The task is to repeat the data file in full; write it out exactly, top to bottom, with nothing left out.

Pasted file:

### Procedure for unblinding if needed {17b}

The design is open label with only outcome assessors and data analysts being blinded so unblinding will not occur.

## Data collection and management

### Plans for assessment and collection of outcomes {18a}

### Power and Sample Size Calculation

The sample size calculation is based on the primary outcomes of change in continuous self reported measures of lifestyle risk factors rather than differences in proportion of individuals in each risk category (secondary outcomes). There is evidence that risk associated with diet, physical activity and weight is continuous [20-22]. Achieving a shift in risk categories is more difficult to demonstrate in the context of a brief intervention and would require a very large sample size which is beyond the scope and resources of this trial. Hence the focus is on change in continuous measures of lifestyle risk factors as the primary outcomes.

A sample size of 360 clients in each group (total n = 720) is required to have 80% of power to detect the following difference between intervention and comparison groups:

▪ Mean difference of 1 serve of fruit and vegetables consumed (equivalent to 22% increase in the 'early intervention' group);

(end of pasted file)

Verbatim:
### Procedure for unblinding if needed {17b}

The design is open label with only outcome assessors and data analysts being blinded so unblinding will not occur.

## Data collection and management

### Plans for assessment and collection of outcomes {18a}

### Power and Sample Size Calculation

The sample size calculation is based on the primary outcomes of change in continuous self reported measures of lifestyle risk factors rather than differences in proportion of individuals in each risk category (secondary outcomes). There is evidence that risk associated with diet, physical activity and weight is continuous [20-22]. Achieving a shift in risk categories is more difficult to demonstrate in the context of a brief intervention and would require a very large sample size which is beyond the scope and resources of this trial. Hence the focus is on change in continuous measures of lifestyle risk factors as the primary outcomes.

A sample size of 360 clients in each group (total n = 720) is required to have 80% of power to detect the following difference between intervention and comparison groups:

▪ Mean difference of 1 serve of fruit and vegetables consumed (equivalent to 22% increase in the 'early intervention' group);